thanks Ralf for saving my Christmas

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Louis is not doing a yoga pose…NO, he’s not

Yesterday was Christmas Day, and all was going relatively well until my boy dog Louis decided to disappear. It was quite honestly the most terrifying half hour I could imagine, because he’s not one to wander off.

His sister Ella, on the other hand, regularly runs off when we’re hiking in the mountains, but she’s smart enough to come back. Eventually. As much as it scares me when she does it, she’s clever. She’s able to find her way back.

Her brother Louis? Is he clever like his female counterpart? Uh, well.

He’s got a great personality – he’s earnest and takes defending us quite seriously. I promise you he’s got his better qualities, but intelligence isn’t something he was blessed with. I’m not being cruel – he really is a bit dim.

So when I turned round and he’s gone, I wasn’t pleased. I was the opposite of pleased. Ella was concerned, but to be candid she takes everything a bit too seriously, so I assured her that her brother would be back soon enough. After a few minutes of whistling and hollering his name, I was no longer able to feign calmness.

She and I switched positions, and she began assuring me that he’d soon be found. Everything would be ok. Right?

I wasn’t quite sure.

Now, if I wanted to build suspense and make this a decent piece of writing, I might draw it out. I could go into excruciating detail and describe my emotional spiral in a blow by blow manner, but I simply can’t bring myself to do that. It’s not somewhere I’m prepared to go with this.

What I’d rather do is make yet another plea that you hold those you love closer to you during the holidays. If you come here regularly, you know it’s one of my regular themes. Savour what you’ve got while it’s there. Don’t wait till you lose someone or something to appreciate it. Really.

My family in America seems to be doing rather well. Every time I talk to my brother’s children, my heart hurts a little that I’m not there more often. They love their Uncle Ken, and I wish I could corrupt them in person and not just via Skype. At some point in the last month I realised that if I needed a character reference, my niece Amelia would be my best bet.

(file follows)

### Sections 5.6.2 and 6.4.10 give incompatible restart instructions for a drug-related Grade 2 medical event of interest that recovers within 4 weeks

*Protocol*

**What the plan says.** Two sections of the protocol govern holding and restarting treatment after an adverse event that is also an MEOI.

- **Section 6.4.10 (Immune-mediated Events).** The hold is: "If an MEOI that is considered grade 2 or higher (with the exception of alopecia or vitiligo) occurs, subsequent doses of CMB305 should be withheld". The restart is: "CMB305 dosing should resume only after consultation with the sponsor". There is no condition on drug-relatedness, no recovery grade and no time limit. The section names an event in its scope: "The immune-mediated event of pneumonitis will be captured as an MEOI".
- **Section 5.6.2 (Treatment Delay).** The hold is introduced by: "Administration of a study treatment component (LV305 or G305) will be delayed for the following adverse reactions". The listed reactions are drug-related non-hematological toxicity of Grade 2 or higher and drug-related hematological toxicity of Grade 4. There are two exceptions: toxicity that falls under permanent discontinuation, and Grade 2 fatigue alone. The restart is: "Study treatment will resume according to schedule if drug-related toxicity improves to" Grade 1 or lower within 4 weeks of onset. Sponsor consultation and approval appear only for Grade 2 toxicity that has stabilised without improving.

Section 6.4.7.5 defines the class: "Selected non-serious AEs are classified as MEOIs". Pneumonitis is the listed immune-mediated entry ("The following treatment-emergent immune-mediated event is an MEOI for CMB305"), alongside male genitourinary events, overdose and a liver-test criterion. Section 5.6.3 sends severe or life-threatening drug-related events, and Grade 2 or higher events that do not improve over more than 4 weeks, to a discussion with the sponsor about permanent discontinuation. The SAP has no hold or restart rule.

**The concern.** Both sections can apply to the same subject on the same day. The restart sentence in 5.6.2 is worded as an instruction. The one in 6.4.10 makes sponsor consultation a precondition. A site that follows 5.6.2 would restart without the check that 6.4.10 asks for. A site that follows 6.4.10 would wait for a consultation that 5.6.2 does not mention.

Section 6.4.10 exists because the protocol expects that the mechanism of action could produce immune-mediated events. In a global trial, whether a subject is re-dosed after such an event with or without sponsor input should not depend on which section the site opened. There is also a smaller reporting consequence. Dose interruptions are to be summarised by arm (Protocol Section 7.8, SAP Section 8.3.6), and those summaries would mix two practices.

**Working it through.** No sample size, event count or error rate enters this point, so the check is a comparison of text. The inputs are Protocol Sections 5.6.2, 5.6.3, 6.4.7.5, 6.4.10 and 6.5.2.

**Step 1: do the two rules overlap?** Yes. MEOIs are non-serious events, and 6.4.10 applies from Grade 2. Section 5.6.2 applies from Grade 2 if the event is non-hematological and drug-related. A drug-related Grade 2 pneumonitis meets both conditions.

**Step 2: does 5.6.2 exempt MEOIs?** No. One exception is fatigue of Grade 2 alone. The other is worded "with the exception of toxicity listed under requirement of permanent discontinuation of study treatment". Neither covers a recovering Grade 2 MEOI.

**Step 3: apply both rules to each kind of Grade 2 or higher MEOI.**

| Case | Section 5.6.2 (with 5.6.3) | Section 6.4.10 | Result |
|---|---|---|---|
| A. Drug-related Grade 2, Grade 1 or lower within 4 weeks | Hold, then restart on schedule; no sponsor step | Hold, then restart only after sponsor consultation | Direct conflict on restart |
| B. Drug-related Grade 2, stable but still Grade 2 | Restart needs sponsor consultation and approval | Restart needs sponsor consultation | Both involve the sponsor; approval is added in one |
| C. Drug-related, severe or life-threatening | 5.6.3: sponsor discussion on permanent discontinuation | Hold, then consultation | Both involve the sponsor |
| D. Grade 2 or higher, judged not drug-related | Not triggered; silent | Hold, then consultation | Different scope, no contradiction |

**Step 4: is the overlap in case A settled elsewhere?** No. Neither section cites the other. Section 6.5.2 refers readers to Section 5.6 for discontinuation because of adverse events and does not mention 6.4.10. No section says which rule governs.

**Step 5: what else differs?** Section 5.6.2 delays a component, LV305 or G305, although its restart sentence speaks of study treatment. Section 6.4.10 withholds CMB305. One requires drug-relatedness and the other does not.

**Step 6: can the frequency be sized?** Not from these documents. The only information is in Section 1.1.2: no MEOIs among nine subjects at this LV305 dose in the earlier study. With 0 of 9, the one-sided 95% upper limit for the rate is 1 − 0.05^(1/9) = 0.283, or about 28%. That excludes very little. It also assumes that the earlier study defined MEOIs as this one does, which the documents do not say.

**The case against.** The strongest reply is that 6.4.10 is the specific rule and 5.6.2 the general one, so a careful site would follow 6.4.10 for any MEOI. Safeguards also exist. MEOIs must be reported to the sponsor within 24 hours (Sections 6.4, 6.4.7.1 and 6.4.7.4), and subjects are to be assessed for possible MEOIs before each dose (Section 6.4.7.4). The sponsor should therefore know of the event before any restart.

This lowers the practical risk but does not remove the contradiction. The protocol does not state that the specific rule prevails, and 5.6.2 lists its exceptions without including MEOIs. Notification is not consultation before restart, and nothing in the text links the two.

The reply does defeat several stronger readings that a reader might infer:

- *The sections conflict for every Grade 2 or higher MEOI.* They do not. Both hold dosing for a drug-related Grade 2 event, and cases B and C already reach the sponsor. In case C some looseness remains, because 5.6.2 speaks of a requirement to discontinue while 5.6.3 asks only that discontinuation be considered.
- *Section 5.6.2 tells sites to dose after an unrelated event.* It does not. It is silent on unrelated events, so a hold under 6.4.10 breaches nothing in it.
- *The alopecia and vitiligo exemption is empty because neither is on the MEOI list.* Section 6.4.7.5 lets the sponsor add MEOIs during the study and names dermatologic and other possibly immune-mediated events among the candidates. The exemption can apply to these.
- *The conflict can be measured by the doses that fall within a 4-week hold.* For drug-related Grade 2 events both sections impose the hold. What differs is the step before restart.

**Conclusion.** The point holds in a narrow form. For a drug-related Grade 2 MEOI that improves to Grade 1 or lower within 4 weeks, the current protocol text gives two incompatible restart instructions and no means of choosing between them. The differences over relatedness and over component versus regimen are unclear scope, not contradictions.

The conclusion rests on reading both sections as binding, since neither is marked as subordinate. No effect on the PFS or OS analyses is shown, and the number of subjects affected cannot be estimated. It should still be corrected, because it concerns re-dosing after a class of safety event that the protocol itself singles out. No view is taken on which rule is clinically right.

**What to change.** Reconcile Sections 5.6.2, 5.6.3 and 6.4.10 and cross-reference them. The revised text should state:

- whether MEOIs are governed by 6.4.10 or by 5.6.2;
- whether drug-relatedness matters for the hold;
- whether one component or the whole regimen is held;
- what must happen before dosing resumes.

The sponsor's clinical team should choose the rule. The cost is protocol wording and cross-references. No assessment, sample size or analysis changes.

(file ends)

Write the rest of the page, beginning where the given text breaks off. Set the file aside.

Go ahead, ask her. What does she think of her uncle? The one who lives in Germany and always brings her a Dirndl or a nice bit of Swiss chocolate? If only that reference could help me get a better job or help me find a flat…

But then I realise, when I have that kind of high quality character reference, what else do I need? If this particular eight-year-old is properly impressed, why am I worried about little things like a place to live or a more stable source of income? Her mom Sara told me while we were on the phone last night, ‘Well, you could always come live here.

With Ella and Louis and all the contents of my tea cupboard?

I don’t think Amelia would think I was so great if she had to live near me on a regular basis. All things in moderation – even moderation.

Hug your people. Tell them you love them.

Savour this life. It’s precious. It really is the only one you’ve got.

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Louis and his stare…where did you run off to sweet boy dog?

Did his sister and I eventually find the ridiculous boy dog? Yes, of course we did. He was being cared for by a very kind family that had dogs of their own. Ralf was the guy’s name, and he and his family had him in the boot of their car. They were patiently waiting for Louis‘ people to come wandering along, and eventually we did.

Wish I could say I didn’t get emotional and cry a little, but I’d be lying if I tried to appear more strong and/or silent. There were tears, and maybe a bit of hugging. I’m not sure if the family knew what they were getting into when they decided to take care of Louis, and after my blubbering display I’m not sure they’d do it again.

Wherever Ralf is, I hope he knows he saved our Christmas.